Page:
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Posts by Harold McGee

Hi Tana, good to hear from you. It’s still true that despite the fact that brining will give you moister, tenderer meats, I’m not a big fan of it, because it essentially means you’re plumping up your meat with saltwater—which essentially means diluting the meat’s own juices and flavor. I’m happy to trade salty juiciness for more concentrated meat flavor. Harold
I think it’s likely that the cork and wine industries together will find a solution to the problem (microbial production of intensely obnoxious compounds from chlorine used in processing of the cork layer). Then high-end producers will be able to maintain the traditional experience of pulling the cork from their bottles. Harold
Baking soda is bicarbonate of sodium, which is a good replacement for bicarbonate of potash (potassium). Hirschhorn is hartshorn, so called because it was made from the antlers of deer. The modern equivalent is ammonium carbonate, which does indeed have unusual properties (it doesn’t release any moisture, and it does release ammonia; see page 532 of my book). It’s available from baking supply companies. Harold
I’m glad the books have been useful. It’s not so much that the first edition contains untrue information—it’s that nowadays we have so much more additional information. So there are hundreds of new discoveries reflected in the revision, but they’re more additions than corrections. One exception: my original explanation of why copper bowls stabilize whipped egg whites was wrong (see the box in the revision). This might be a good place to mention that I have a page on...
Thanks very much for your kind words! The T(inted) C(uring) M(ixture) is mostly salt with about 6% nitrite, which fixes the meat pigment to keep it pink and inhibits the growth of botulism bacteria. It’s certainly not necessary if you’re going to refrigerate the confit, but it was probably a good idea when confits were just stored in the cellar—the fat makes the meat surface the kind of air-free environment that botulism bacteria love. I agree with you that the...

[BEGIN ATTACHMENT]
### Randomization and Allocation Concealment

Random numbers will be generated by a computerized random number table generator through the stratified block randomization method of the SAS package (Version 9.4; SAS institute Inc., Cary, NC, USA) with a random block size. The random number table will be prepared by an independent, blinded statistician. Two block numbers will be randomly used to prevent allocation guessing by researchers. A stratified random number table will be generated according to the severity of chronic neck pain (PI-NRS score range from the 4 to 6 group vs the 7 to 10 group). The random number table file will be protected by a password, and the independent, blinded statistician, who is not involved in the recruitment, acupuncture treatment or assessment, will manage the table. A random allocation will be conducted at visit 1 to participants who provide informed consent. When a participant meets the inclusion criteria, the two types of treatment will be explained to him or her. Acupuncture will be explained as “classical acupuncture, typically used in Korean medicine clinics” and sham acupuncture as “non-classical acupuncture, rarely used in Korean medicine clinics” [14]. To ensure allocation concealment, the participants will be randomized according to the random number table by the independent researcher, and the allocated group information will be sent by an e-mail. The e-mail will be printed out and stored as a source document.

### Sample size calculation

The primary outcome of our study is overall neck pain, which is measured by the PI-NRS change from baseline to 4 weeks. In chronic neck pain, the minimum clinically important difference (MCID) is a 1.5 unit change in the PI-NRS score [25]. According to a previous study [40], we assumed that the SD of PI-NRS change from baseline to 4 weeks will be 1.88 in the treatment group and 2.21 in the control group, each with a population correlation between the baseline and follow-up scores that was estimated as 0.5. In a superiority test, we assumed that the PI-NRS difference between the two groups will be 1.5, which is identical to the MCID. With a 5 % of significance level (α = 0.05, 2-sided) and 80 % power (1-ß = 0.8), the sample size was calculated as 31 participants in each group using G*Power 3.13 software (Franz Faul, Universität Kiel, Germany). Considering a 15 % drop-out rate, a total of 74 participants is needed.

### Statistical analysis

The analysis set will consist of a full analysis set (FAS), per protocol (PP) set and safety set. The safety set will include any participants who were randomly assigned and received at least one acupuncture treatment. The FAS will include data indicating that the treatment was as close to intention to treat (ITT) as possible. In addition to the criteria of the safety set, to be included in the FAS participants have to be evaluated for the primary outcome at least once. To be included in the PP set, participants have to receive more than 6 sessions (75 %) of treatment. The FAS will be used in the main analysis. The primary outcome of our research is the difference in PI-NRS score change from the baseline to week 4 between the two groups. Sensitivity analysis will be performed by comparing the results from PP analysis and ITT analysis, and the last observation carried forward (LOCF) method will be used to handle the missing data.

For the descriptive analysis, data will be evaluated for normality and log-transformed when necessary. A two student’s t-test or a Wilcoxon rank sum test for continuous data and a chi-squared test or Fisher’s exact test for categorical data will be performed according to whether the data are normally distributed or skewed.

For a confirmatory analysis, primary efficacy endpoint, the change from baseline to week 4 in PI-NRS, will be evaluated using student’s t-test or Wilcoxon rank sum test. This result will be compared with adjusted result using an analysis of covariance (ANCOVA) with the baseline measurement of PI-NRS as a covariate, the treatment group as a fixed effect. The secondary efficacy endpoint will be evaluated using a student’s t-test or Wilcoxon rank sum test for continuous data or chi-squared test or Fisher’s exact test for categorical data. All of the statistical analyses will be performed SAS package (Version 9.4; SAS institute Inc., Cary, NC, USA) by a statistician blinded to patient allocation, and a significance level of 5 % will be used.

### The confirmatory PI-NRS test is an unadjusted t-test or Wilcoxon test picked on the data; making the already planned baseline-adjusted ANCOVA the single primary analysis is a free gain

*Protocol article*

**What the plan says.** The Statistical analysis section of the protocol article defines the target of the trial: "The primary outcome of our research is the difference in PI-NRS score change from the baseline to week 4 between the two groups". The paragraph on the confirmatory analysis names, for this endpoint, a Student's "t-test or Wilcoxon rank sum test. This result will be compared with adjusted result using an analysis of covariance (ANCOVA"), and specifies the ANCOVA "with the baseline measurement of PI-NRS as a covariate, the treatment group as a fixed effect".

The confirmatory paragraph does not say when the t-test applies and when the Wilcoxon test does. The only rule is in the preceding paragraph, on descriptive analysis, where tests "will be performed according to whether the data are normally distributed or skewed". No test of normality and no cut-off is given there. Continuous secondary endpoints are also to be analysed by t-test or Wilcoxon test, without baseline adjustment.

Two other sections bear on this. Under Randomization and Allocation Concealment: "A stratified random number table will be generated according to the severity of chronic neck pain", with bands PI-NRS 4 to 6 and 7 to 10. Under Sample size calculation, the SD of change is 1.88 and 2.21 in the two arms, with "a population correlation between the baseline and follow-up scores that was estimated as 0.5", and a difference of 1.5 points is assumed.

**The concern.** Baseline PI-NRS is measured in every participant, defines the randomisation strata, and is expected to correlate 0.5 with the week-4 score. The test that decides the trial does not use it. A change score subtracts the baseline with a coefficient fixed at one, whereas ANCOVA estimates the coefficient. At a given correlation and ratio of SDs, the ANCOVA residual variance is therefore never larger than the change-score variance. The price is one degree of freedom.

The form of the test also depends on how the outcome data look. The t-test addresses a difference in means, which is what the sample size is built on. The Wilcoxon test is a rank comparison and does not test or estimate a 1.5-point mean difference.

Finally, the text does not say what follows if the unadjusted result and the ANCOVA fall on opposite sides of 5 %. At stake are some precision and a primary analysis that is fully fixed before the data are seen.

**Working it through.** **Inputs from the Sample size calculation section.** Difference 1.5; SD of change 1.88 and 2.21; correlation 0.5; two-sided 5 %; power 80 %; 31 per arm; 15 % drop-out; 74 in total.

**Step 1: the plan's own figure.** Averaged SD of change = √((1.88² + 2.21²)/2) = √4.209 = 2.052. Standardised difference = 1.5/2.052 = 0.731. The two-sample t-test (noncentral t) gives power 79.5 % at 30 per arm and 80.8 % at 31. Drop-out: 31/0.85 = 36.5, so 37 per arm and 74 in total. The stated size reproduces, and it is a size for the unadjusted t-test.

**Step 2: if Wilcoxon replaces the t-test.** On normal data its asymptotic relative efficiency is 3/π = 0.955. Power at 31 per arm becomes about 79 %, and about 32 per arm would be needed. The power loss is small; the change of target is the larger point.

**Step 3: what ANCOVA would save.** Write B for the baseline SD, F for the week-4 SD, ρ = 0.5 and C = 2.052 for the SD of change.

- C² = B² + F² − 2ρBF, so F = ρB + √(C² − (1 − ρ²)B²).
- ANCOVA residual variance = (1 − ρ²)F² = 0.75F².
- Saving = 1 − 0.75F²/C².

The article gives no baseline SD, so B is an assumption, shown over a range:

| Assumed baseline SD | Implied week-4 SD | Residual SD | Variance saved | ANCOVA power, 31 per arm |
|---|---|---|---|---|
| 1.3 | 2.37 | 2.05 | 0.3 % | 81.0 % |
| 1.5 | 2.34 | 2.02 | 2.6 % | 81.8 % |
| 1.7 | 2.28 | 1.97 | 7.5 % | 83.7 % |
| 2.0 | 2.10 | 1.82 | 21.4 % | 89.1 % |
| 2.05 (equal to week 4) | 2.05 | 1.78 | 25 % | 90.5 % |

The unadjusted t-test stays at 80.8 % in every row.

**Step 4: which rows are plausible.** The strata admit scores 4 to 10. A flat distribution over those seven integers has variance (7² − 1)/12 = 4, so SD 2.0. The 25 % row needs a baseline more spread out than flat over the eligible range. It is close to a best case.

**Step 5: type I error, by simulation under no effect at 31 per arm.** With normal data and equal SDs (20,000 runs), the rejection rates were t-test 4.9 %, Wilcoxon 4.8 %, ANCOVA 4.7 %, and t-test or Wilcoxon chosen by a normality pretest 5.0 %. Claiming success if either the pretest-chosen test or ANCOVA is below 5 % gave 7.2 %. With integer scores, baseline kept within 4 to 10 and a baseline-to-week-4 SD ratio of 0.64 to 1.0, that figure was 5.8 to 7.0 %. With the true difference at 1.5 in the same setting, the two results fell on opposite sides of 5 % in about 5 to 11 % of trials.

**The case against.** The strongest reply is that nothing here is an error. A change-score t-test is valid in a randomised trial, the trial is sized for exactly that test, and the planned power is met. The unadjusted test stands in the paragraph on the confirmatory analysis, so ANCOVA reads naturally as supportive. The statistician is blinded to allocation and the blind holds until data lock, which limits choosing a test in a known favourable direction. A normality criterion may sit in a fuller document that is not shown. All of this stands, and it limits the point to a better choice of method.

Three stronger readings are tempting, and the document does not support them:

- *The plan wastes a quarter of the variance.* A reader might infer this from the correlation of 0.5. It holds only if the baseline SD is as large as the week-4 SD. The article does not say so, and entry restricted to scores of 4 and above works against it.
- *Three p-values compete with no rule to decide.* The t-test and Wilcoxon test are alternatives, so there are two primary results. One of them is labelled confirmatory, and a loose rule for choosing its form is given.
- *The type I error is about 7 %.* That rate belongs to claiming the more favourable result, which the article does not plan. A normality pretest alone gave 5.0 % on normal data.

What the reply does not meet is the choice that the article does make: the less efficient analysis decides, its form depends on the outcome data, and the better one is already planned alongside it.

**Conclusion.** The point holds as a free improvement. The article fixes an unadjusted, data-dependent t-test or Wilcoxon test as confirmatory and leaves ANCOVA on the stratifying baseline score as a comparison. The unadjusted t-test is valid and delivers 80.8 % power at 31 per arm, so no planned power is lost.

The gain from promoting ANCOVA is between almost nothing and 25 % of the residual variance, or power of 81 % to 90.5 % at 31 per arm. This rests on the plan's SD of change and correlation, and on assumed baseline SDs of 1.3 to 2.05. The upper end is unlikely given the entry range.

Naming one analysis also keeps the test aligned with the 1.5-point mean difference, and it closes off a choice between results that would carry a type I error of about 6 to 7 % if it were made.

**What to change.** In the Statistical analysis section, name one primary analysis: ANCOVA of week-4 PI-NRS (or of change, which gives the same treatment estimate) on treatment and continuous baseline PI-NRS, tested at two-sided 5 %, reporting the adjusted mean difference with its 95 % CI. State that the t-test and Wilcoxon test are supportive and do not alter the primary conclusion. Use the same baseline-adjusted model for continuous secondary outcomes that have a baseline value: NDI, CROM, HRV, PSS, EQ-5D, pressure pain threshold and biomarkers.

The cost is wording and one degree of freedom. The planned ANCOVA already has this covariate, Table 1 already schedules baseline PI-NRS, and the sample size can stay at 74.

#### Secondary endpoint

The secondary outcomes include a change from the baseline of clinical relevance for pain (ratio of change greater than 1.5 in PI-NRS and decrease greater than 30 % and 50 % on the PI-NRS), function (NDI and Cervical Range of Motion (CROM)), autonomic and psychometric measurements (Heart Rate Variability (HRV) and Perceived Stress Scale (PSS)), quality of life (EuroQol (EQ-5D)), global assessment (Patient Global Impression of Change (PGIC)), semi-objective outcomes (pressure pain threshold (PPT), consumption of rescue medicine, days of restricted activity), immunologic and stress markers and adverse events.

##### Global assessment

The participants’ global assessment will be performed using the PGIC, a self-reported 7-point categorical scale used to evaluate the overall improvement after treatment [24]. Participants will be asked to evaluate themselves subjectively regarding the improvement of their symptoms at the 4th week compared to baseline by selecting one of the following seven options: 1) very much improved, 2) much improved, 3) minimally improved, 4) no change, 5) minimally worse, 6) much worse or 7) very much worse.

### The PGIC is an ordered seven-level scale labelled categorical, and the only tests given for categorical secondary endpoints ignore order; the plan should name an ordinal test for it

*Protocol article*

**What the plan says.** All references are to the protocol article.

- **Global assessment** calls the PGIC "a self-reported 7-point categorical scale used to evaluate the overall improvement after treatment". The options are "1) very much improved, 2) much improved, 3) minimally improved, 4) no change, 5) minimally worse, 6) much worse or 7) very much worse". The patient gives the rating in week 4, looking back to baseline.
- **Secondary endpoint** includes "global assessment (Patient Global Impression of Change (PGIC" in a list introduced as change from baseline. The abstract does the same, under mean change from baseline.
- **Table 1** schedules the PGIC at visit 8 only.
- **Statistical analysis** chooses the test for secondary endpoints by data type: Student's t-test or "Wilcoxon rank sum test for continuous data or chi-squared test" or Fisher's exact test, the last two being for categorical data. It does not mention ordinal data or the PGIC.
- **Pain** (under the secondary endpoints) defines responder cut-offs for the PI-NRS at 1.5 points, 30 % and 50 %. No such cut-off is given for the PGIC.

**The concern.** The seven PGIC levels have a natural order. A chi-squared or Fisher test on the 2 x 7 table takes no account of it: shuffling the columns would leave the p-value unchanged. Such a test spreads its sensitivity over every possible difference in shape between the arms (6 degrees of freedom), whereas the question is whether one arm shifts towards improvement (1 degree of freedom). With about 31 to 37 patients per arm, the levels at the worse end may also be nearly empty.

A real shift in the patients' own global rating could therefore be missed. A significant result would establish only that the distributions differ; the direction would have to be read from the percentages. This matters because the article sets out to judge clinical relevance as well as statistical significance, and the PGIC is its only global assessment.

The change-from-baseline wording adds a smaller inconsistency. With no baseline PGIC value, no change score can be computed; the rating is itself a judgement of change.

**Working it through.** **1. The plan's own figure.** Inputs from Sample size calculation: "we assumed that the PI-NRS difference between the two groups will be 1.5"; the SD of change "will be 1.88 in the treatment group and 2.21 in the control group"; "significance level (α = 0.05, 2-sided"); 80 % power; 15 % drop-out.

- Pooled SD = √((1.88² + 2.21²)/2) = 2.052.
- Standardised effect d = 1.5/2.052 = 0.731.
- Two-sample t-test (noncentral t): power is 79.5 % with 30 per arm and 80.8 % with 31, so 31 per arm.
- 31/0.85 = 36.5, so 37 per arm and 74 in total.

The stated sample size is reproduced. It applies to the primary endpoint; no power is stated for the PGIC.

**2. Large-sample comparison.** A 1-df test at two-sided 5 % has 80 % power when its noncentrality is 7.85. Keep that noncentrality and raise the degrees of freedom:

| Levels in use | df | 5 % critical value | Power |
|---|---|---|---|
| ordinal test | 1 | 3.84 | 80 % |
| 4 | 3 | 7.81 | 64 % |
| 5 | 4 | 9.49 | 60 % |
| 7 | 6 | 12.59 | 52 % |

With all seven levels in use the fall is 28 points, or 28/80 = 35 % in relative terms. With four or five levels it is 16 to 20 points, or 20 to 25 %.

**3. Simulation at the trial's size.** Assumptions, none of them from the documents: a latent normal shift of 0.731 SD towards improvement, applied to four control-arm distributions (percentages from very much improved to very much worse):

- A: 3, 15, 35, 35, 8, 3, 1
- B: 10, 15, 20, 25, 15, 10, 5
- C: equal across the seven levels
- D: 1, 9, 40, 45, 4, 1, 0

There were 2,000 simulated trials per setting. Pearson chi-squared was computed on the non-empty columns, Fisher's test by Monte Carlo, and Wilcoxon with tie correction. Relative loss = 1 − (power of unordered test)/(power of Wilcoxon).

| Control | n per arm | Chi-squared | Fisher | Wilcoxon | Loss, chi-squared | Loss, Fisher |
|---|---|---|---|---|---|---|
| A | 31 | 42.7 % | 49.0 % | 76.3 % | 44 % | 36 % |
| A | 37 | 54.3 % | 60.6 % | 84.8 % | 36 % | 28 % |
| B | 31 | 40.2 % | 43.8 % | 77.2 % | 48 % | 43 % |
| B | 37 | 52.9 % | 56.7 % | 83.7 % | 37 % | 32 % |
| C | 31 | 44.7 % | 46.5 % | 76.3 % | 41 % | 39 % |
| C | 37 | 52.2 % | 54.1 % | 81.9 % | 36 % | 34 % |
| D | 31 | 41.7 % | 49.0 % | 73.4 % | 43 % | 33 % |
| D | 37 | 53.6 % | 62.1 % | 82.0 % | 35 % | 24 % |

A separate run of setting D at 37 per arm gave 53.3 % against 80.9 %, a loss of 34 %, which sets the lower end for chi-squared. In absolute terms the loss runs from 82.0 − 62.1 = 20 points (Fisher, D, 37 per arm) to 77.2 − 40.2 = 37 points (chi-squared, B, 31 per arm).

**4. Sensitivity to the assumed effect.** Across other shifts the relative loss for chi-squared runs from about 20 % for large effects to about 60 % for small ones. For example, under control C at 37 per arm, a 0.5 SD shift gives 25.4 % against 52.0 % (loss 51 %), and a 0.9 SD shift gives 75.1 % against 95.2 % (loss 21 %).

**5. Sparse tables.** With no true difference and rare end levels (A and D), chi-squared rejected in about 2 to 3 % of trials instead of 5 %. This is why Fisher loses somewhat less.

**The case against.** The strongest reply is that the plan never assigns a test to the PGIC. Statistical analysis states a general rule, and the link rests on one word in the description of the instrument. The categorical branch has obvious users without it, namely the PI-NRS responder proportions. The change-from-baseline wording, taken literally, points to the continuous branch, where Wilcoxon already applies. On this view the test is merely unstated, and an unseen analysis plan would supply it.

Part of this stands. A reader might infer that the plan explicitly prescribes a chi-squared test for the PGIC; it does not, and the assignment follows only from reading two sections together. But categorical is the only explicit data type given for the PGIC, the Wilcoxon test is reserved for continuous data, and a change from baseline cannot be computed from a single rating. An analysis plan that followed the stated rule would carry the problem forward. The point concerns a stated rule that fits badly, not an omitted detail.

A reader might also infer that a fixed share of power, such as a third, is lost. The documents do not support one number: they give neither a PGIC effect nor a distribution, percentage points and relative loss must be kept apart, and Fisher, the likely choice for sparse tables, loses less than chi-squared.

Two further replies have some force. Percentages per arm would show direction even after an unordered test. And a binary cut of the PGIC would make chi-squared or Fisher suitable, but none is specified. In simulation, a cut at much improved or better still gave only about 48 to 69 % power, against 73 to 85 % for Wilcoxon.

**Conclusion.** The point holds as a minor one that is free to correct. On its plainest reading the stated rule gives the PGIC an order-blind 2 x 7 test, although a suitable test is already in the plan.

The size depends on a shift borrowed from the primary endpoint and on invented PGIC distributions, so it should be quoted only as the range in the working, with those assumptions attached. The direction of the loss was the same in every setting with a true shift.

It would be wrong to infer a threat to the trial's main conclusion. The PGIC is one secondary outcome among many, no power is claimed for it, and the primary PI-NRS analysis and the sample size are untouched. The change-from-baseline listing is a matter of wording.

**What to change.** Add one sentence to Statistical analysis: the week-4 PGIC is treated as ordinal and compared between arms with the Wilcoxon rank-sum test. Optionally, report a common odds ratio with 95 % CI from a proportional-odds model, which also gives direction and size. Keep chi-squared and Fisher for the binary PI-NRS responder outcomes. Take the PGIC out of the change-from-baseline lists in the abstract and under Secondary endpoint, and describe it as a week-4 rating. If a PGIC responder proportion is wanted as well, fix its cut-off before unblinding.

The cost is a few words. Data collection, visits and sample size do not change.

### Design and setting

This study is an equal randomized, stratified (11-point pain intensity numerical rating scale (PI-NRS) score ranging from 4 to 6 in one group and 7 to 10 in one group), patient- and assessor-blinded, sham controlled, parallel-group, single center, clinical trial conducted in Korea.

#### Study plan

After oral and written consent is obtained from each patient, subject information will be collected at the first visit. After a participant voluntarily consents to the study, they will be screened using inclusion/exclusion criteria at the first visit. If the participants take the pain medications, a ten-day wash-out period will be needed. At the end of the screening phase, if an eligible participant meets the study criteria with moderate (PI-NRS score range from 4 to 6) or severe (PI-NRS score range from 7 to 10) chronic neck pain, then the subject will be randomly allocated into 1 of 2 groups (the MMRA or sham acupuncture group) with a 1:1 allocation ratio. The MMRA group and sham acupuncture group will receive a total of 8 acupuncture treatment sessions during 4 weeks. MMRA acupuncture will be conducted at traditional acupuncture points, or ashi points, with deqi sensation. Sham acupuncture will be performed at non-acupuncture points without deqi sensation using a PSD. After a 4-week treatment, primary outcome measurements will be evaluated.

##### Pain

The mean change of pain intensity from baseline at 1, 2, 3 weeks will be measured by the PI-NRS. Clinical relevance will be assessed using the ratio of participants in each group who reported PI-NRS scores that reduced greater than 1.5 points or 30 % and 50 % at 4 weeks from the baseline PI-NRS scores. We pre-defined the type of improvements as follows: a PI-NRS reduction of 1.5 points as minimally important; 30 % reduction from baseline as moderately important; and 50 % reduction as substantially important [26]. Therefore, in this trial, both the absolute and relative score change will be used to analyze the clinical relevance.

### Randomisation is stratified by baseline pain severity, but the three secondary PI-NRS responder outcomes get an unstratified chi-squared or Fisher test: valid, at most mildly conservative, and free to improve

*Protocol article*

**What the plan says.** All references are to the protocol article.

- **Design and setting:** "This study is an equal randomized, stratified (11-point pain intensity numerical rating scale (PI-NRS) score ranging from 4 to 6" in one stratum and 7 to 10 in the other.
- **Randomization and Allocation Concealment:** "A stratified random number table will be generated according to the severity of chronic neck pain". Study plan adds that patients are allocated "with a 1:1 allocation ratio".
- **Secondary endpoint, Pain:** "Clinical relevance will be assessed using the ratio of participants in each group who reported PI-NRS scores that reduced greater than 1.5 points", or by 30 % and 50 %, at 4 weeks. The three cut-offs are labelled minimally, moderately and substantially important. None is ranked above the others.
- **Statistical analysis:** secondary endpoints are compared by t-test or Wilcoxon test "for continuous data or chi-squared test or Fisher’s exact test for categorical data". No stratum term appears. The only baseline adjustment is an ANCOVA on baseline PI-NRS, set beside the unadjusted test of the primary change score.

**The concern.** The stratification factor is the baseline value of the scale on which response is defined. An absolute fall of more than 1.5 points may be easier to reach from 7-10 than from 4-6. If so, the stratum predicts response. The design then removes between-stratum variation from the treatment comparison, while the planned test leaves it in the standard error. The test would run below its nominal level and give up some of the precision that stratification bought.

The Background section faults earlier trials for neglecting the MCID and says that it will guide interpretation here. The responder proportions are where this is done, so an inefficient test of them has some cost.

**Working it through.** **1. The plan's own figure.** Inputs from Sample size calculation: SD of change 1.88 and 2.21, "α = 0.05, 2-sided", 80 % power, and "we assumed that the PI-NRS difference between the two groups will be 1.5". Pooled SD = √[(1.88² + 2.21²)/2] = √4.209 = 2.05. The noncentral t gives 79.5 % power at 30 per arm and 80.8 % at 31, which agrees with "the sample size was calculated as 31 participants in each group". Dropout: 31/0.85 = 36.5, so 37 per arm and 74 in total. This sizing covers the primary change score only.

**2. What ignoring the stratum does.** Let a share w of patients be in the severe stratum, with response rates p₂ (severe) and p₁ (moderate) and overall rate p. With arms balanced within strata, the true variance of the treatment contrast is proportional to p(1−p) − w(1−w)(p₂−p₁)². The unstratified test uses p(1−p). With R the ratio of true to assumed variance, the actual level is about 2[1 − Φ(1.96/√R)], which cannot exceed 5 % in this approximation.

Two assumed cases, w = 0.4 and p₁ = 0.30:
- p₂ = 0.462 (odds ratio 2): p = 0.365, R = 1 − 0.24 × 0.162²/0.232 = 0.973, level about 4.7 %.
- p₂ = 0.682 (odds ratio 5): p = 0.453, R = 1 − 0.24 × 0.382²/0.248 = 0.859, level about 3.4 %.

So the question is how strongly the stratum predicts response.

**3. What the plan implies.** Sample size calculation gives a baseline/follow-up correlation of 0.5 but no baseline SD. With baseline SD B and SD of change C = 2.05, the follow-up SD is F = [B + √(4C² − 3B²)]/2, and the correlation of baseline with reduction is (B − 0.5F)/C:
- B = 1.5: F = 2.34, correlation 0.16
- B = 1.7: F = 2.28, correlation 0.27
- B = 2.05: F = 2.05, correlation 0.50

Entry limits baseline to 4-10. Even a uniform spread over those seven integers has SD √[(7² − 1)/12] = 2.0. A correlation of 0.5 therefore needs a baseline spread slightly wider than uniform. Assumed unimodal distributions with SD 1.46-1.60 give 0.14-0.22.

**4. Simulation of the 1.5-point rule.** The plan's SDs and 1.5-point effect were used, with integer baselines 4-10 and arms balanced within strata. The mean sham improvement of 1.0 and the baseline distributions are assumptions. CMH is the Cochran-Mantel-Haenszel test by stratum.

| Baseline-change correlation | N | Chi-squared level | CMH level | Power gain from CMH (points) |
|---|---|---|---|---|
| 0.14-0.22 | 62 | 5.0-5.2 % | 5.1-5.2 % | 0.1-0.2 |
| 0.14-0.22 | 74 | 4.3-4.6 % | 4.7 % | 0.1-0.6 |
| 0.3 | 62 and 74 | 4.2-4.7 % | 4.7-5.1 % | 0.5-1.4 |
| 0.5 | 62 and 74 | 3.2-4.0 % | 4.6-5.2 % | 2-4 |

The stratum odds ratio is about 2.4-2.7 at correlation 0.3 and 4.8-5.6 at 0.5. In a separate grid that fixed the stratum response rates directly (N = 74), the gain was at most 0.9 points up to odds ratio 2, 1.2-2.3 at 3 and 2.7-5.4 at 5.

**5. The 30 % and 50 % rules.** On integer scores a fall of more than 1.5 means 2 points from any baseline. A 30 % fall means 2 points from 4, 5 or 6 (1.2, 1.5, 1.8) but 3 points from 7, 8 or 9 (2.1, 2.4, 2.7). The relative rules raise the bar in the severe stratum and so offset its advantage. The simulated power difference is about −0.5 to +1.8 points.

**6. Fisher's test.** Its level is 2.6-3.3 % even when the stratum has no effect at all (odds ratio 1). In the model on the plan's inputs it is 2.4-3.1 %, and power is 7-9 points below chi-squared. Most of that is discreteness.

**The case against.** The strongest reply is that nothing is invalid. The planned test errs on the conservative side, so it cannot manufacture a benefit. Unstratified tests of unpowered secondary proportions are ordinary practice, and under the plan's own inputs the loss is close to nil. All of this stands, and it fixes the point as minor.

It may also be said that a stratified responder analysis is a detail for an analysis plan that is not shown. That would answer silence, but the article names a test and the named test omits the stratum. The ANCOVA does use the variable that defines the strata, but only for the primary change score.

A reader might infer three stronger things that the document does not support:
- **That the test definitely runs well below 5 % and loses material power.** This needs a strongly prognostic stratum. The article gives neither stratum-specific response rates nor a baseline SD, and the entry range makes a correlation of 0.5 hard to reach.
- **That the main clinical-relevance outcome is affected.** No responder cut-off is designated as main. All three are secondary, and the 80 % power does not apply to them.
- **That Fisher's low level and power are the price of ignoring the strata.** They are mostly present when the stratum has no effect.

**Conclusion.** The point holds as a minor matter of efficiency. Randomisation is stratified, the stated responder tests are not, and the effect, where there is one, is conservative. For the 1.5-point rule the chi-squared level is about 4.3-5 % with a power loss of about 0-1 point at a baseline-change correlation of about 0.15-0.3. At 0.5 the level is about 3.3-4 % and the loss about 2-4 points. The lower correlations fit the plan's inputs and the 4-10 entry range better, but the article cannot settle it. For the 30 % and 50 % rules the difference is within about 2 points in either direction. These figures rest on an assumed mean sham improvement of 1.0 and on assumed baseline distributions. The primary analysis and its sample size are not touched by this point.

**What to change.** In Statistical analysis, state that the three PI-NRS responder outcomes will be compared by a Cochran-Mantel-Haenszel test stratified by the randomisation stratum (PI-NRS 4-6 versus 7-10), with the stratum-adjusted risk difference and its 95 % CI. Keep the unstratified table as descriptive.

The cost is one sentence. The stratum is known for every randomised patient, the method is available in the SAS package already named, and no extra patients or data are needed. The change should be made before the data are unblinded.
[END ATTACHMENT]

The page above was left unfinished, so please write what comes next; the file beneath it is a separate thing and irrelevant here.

No, I think you’re absolutely right about what searing does and doesn’t do. In my book The Curious Cook I devote a chapter to that, and also to the idea that it’s similar to surgical cautery. It’s also true that letting the meat rest does allow the cells to reabsorb some of the fluid they’ve released.
It's my pleasure, Jim--thanks for inviting me. I would suggest giving your students some ‘face value’ cooking rule and having them test it—for example, proving that searing meat doesn’t seal in juices, or one egg yolk can emulsify gallons of oil into mayonnaise. Then they see how knowledge can give them an edge over cooks who just follow received wisdom without questioning it—and also how much fun it can be to discover for themselves what’s really going on. Harold
I think your point about your own sodium watch is the key here: there are many reasons for having dietary restrictions of one kind or another, some very clear-cut, and some not. (I’m allergic to crustaceans, and it’s dungeness crab season!) Also, versions of high-(fill in nutrient of choice), low-(ditto), don’t-mix diets have been cycling in and out of popularity since the middle of the 19th century. And while some diets may be good for helping people lose weight (if only...
Sure. Cornstarch is pure starch, while flour is on the order of 10% protein. Doesn’t sound like much, but that’s enough to make whatever you’re thickening opaque instead of translucent. Pure starch is also a more efficient thickener than flour, meaning you need less to get the same consistency. And corn starch is made by wet-milling corn, while flour is made by dry-milling wheat: so the flavors are different as well. Harold
I hope you get your Christmas wish too—for more than one reason! You’re right, the main reason for using salt and sugar in a fish cure is flavor balance (in sausages, sugar actually feeds the bacteria that acidify the meat and flavor it). A salt cure alone works fine. Harold
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